I did something similar myself in the days when I taught phonetics classes. The problem with self-tuition is whether the learners are able to judge when they are 'closer to the model speaker'. I found they needed a lot of help. Some felt they'd 'got it' when they plainly hadn't. And some kept going at it when they plainly had. A development of this approach would be to have software which would do the 'identifying' task automatically - rating how close you are. I don't know if any such software exists.
7. How did language start? (don't know who asked this question)
Nobody knows. There are various views. One is that there was a single source out of which all languages developed (a monogenetic hypothesis). Another is that it started simultaneously in different parts of the world, as a particular evolutionary stage was reached (a polygenetic hypothesis).
8 Marjorie Rosenberg, Austria: How did Yiddish get status?
The status of a language is always related to the power of its speakers, which can mean different things at different times - military, political, industrial, technological, economic, cultural, religious... In the case of Yiddish, religious power is the preeminent factor, being so closely tied up with Ashkenazi Judaism. As Dovid Katz puts it, in his marvellous Words on Fire: the Unfinished Story of Yiddish, Yiddish is 'irreplaceable as the spoken realm of traditional Jewish spirit, culture, and mentality'.
9 Rachel: How has the increase of multilingualism affected children's literacy? Is learning to read and write more difficult for bilingual children? Do they mix the languages? Especially those that have different alphabets.
There are too many individual differences to make it easy to generalize. I have seen kids whose literacy has been enhanced by their bilinguality; and the opposite. It also depends on the age of the kids, the character of their bilingualism, and the kind of education they are getting. There is bound to be mixing, as there is in spoken language, but this resolves over time. My grandson is growing up in Amsterdam with Dutch as his first language in school and English as his first language at home. He is only seven, so there is a great deal of interference going on right now; but this won't be there for long. Just naming the letters of the alphabet caused a problem, for example, as they are pronounced differently in English and Dutch. His mum had to keep saying 'English a' or 'Dutch a', and the like, to get him through this stage. Maintaining a steady reading and writing experience in both languages will be the critical factor.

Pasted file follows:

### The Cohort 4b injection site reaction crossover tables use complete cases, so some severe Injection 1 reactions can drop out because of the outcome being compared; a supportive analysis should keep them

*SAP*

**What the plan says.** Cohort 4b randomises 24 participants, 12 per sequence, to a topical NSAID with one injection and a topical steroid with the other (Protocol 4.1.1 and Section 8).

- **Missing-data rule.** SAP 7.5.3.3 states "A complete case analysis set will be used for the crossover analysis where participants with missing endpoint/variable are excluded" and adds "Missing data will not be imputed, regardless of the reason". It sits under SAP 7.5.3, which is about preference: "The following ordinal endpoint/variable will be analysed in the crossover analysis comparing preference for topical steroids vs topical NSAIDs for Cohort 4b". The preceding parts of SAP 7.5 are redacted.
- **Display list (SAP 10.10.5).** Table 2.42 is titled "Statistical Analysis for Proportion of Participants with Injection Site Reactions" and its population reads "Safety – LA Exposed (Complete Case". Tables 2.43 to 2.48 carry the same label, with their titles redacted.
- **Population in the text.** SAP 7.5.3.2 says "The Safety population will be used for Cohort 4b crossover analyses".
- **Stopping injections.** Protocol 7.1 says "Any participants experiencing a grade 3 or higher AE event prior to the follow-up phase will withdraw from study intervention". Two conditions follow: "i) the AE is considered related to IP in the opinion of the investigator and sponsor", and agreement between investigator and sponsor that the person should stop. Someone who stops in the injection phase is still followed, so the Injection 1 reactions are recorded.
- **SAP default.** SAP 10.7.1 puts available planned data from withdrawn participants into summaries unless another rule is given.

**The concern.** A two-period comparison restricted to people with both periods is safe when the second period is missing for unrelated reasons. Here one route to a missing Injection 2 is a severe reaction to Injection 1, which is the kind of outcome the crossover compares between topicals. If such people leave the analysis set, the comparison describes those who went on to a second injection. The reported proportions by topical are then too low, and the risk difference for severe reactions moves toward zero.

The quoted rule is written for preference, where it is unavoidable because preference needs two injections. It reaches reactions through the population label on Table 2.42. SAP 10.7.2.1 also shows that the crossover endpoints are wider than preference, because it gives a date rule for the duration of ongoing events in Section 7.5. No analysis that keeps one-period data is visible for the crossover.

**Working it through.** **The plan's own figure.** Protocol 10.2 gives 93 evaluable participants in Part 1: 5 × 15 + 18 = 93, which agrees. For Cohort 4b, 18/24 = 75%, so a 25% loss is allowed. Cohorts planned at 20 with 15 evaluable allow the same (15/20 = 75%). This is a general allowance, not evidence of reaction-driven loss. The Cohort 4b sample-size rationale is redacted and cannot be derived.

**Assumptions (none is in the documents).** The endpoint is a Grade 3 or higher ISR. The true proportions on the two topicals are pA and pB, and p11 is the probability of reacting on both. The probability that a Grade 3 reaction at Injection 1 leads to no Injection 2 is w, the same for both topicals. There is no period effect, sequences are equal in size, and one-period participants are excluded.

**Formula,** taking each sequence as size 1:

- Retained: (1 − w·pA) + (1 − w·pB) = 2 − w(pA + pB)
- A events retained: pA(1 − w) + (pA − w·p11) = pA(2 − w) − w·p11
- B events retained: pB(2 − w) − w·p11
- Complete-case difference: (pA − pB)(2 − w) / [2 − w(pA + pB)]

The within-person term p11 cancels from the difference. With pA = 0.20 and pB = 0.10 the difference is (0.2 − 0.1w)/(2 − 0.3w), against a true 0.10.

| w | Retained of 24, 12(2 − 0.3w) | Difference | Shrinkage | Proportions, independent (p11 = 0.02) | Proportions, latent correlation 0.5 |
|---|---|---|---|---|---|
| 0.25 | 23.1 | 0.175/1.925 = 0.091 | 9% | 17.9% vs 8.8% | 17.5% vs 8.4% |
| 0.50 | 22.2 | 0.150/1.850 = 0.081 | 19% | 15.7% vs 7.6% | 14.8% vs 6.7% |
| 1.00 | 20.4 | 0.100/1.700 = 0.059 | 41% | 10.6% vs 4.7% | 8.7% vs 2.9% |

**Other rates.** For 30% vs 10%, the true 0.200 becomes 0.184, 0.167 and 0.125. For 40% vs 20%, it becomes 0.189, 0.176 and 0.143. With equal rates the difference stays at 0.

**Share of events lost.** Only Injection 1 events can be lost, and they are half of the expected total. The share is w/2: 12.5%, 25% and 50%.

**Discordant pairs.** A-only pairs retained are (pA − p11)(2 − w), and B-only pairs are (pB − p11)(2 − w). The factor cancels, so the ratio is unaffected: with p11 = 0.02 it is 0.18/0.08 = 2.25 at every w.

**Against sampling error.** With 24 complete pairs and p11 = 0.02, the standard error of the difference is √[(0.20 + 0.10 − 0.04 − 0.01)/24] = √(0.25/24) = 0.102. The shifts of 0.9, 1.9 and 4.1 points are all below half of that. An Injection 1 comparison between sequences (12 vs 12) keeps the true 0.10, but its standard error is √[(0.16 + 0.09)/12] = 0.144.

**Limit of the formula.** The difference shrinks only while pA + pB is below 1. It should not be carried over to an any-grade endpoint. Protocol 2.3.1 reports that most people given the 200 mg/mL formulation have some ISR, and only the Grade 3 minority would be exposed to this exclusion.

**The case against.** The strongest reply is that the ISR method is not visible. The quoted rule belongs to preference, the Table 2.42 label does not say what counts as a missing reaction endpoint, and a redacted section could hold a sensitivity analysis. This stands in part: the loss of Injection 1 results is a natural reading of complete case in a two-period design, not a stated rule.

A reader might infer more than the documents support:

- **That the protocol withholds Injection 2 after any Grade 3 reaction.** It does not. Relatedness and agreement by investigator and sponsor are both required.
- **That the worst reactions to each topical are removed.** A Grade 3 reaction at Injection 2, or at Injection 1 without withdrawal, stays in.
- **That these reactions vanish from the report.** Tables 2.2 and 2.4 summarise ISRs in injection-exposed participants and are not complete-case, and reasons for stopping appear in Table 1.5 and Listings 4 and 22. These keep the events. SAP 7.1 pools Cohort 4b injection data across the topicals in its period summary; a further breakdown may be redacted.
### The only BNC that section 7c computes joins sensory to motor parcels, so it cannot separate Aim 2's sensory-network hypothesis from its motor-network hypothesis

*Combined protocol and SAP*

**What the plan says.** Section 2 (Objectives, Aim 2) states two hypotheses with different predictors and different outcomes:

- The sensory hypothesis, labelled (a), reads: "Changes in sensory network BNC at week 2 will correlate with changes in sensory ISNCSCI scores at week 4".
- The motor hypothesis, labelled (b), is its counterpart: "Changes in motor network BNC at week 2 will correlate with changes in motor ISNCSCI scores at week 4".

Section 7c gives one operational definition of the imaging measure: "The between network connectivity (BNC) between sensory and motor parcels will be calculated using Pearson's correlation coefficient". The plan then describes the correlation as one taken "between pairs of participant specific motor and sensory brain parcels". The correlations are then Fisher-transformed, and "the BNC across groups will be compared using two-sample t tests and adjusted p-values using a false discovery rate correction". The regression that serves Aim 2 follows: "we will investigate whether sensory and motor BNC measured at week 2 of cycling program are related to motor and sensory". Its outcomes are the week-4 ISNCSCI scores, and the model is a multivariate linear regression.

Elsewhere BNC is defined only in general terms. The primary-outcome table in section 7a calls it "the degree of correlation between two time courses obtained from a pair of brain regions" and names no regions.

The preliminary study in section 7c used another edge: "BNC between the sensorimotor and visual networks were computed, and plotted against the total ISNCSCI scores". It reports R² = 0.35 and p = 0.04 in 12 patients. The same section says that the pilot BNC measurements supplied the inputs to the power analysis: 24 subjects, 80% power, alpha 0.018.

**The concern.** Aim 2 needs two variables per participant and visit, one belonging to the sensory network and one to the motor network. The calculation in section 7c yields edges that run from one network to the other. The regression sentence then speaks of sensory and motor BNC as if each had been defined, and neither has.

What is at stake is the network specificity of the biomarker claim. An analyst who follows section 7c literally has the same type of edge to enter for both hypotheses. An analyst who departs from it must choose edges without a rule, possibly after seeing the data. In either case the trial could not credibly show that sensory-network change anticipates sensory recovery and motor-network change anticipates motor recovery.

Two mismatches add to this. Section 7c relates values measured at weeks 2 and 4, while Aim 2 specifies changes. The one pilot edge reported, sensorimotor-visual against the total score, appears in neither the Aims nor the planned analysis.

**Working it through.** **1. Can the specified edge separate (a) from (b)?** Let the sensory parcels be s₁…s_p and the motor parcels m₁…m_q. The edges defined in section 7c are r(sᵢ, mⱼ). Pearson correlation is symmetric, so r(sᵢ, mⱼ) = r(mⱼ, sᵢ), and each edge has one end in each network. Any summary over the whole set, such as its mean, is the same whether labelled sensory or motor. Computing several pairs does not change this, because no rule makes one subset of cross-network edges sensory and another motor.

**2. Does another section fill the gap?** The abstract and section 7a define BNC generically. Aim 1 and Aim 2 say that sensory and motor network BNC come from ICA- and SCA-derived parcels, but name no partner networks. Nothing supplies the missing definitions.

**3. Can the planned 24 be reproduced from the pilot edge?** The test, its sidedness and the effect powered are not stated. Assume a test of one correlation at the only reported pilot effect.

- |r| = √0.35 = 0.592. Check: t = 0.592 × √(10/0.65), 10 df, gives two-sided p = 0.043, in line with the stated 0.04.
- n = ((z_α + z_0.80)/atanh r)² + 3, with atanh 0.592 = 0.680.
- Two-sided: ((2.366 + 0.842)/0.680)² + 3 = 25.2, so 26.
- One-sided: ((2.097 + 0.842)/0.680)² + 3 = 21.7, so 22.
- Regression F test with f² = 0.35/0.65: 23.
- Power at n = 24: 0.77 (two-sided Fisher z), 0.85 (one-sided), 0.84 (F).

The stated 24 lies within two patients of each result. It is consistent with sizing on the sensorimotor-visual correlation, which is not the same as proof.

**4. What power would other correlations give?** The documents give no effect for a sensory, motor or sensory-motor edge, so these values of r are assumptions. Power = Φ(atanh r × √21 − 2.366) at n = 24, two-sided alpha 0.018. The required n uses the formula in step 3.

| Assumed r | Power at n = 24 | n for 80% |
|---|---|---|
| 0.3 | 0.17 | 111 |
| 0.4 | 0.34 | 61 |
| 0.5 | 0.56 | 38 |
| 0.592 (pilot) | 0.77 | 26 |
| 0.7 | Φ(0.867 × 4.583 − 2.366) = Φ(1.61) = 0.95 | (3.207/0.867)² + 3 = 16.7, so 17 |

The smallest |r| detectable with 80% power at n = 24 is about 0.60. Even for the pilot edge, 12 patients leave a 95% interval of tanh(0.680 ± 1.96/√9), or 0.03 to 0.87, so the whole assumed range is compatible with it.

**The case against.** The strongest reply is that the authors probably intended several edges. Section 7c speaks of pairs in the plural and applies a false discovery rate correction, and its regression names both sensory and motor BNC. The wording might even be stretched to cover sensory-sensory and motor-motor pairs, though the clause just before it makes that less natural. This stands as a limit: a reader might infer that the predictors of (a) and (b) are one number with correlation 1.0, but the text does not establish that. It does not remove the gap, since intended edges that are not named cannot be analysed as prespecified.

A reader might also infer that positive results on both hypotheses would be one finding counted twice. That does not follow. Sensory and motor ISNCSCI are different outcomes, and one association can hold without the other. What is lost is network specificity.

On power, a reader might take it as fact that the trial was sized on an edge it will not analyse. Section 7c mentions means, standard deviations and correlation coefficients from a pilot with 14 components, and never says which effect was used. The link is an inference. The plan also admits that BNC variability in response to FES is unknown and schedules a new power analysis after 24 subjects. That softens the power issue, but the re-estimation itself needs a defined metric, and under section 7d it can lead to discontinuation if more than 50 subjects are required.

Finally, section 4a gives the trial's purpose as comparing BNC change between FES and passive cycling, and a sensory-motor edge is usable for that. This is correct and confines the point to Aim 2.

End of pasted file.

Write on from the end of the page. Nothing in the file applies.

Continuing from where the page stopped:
10 Brahim Ait Hammou: what decisions, besides the political one, does it take for a country to really move a language from a dialect situation to a full language status? I have seen cases where a language is considered "official" in the constitution; yet, it's still deliberately restricted in use.
I don't like to generalize, because situations vary greatly. But if we take Welsh in Wales as a case in point, what it took to get it to its present recognized state was two kinds of political movement: 'bottom-up' activism on the part of ordinary people who wanted to keep the language alive; and 'top-down' support from the national government, which introruced Language Acts, fostered TV broadcasting in Welsh, and so on. The third factor was economic: it costs money to support a multilingual policy - not huge amounts, but enough to often make implementation of an official policy a problem, especially in these cash-strapped days.
11 Gopal Prasad Bashyal - Nepal: Language and power connected. What shuld the powerless ones do to preserve their language? As far as possible, become part of the international community which privileges language diversity. Is a country a signatory to one of the various conventions safeguarding languages? Let one of the widely read online outlets know of what is going on (such as the Foundation for Endangered Languages in the UK). Use the Internet as much as possible. Above all, be proud of what the language represents, and try to institutionalise that pride in the form of literature, folklore, and other cultural activities. People in power will listen if there are economic benefits to be obtained - and a strong economic case can be made for the preservation of linguistic diversity. I live just a few miles down the road from the longest place-name in the UK, which is in Welsh, and every day hundreds of tourists visit the place just to read it and be photographed by it. Some days you can't get into the car park for the tourist buses. Just one example.
12 @heikephilp, Belgium: I just wonder why two people who understand each other's language tend to speak only one language?
Because identity is the driving force. There are always two factors underlying language use: intelligibility (to understand each other) and identity (to show who we are). And of the two, it is the latter which carries the greater emotional force. People will march, riot, and even die for their linguistic identity, as we have often seen.